Aphasia is an acquired communication disorder that impairs a person’s ability to use or understand language. It results from damage to portions of the brain (usually in the left hemisphere) that are responsible for language. The disorder impairs the expression and understanding of language as well as reading and writing.
There are many types of aphasia, depending on the location of the lesion in the brain. It is classified in two general categories: fluent and nonfluent. Individuals who have fluent aphasia, also known as receptive aphasia, are able to physically hear words and see print but can’t make sense of the words. Fluent aphasia is further broken down into Wernicke’s, Conduction, Transcortical Sensory, and Anomic. Individuals who have nonfluent aphasia, also known as expressive aphasia, have difficulty saying or writing what they mean, although they know what they want to say. This category can be further broken down into Broca’s, Transcortical Motor, and Global. Types of non-fluent and fluent aphasia are further characterized by their ability to understand what is said, and their ability to repeat sentences. Individuals with anomia are able to understand what is said and repeat sentences, but they have trouble using the correct word. Global aphasia is the most severe, and is characterized by having severe impairments in all language functions. The following chart further describes aphasia types according to abilities. Good language comprehension Difficulty understanding language Able to repeat sentences Difficulty repeating sentences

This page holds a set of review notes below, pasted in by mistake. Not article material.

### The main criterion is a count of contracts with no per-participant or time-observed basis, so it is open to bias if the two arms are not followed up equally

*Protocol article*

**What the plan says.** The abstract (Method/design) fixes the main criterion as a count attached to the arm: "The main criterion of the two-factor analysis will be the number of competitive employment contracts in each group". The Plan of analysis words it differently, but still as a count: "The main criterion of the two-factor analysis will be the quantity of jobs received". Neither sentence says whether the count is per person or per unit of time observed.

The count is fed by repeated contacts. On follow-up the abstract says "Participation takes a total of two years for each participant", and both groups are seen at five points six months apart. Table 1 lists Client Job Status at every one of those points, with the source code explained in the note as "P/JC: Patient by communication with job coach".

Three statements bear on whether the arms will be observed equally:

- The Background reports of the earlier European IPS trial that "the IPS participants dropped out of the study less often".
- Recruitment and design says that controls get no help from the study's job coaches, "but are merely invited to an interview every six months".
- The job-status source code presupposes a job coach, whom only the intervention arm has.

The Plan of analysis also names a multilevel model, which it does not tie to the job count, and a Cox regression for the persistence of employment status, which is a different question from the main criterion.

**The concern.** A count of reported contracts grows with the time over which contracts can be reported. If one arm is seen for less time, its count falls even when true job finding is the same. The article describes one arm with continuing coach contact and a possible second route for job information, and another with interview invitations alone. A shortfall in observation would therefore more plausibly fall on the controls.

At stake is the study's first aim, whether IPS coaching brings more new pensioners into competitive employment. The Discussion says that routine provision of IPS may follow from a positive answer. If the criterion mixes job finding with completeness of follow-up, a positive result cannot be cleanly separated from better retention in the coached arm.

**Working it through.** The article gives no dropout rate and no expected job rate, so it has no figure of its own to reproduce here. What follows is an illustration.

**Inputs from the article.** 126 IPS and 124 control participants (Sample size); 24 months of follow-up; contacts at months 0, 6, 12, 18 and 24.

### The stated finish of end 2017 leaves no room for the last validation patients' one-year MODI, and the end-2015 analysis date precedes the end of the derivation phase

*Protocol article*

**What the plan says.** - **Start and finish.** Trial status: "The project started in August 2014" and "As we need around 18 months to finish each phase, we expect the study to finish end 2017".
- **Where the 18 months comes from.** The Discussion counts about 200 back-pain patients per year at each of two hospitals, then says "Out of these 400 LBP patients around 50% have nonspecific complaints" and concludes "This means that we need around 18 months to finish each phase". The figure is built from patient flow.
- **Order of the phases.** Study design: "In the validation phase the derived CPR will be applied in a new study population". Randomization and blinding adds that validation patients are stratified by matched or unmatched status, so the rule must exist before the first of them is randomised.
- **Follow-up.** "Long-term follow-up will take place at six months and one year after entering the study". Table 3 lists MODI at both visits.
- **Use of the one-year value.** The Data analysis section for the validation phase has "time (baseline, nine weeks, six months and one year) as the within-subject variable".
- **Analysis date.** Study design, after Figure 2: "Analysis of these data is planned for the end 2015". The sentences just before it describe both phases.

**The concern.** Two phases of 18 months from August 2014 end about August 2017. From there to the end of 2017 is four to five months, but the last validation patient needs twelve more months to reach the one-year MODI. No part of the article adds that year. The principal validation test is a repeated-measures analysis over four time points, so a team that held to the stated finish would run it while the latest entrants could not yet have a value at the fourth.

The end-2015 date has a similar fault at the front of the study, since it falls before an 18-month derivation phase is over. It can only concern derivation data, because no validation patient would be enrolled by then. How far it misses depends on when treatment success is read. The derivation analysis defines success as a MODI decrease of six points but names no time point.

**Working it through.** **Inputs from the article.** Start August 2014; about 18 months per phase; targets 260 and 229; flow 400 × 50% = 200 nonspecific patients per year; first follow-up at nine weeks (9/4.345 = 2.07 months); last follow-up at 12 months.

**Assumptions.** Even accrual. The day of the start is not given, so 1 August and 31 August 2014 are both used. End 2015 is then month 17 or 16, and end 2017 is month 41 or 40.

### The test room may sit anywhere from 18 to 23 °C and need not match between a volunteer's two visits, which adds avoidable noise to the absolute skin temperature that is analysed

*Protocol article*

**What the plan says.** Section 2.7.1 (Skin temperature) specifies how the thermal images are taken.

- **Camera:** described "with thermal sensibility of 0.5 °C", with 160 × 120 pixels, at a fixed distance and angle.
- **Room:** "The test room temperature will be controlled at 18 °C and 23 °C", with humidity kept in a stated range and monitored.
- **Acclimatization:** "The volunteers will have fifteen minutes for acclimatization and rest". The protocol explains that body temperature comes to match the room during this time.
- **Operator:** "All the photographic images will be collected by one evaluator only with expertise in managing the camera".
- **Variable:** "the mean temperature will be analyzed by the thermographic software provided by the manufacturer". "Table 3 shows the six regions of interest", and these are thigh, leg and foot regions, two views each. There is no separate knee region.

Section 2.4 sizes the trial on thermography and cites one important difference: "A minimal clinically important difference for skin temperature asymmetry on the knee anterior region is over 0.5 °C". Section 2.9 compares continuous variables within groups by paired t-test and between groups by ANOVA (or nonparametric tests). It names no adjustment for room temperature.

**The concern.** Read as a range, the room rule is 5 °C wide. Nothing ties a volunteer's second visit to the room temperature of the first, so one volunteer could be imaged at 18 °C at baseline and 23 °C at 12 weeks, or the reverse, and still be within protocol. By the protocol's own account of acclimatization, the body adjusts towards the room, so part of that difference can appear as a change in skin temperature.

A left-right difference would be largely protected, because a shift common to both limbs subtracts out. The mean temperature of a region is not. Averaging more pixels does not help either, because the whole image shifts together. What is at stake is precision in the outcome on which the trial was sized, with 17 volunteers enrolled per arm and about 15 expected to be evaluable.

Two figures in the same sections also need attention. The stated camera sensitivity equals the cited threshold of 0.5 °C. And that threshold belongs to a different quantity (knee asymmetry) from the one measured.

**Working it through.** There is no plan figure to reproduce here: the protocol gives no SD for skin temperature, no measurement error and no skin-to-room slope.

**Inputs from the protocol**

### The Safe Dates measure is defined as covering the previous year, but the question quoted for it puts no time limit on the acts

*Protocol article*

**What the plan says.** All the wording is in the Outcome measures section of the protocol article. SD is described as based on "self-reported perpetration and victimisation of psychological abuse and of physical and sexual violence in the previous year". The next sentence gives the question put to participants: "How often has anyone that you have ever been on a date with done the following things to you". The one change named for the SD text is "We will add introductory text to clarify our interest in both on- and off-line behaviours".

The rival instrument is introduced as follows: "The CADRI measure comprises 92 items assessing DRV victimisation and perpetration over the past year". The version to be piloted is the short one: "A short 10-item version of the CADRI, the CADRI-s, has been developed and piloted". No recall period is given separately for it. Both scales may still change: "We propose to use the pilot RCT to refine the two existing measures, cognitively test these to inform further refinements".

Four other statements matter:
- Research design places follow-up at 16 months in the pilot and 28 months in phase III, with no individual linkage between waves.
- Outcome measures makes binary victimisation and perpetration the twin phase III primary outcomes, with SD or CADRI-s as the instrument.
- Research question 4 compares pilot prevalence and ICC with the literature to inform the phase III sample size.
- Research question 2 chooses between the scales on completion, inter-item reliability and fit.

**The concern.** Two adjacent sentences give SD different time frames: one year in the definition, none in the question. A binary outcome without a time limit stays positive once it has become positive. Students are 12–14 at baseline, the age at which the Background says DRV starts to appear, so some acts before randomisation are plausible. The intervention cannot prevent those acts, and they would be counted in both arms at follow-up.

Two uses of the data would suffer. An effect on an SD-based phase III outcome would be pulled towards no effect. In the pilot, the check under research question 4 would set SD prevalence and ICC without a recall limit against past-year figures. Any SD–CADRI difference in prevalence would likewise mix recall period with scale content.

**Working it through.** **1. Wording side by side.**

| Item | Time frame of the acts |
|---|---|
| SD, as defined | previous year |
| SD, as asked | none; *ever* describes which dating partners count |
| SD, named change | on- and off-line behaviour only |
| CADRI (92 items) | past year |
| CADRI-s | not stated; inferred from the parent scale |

Characteristics vary depending on the type of aphasia. The severity depends on the extent of the area of the brain affected. A person with aphasia may:
- Have slow, effortful speech
- Speak in short or incomplete sentences and omit small words (i.e “is”, “and”, “the”)
- Have difficulty naming common objects
- Speak in sentences that don’t make sense
- Have difficulty writing and spelling
- Have difficulty reading
- Not comprehend other people’s conversation
- Interpret figurative language literally
- Write sentences that don’t make sense
- Be unable to recite what has been said, or repeat sentences/words
- Have difficulty pronouncing words
- Not speak spontaneously
- Have difficulty answering questions or following directions
- Use nonsense words and not realize that they don’t make sense
Individuals with this disorder may also have physical difficulties related to the lesion in the brain.
- Stroke (most common: about 25-40% of stroke survivors acquire aphasia)
- Head injury
- Brain tumor
- Other neurological causes (i.e Alzheimer’s, Parkinsons)
- Temporary episodes of aphasia may occur from epilepsy, migraine, or transient ischemic attack (TIA)
Diagnosing this disorder:
If a person is suspected of having aphasia, their doctor will often refer them to have an imaging test to identify the cause. The person is then referred to a speech-language pathologist, who performs a comprehensive examination of the person’s communication abilities.
Books for kids:
- Josh’s Road to Recovery by Kayla Hodgso
- Nana’s Stroke by Barbara Baird
Books for Parents:
- The Aphasia Handbook: A Guide for Stroke and Brain Injury Survivors and Their Families by Martha Taylor Sarno, MA, MD and Joan F. Peters, Eq.
- Conquering Stroke by Valerie Greene
- More books available on aphasia.org (http://www.aphasia.org/naa_materials/books_cds_etc.html#children)
- Local chapters are available through:
- The National Aphasia Association (NAA)
- Aphasia Hope Foundation
- Stroke Speech solutions for speech therapy challenges affecting stroke survivors
- Stroke After Stroke
- Aphasia Research Laboratory at Boston University
- Communicating with someone with aphasia
Informacion en español:
Brookshire, R.H. (2003). Introduction to Neurogenic Communication Disorders.
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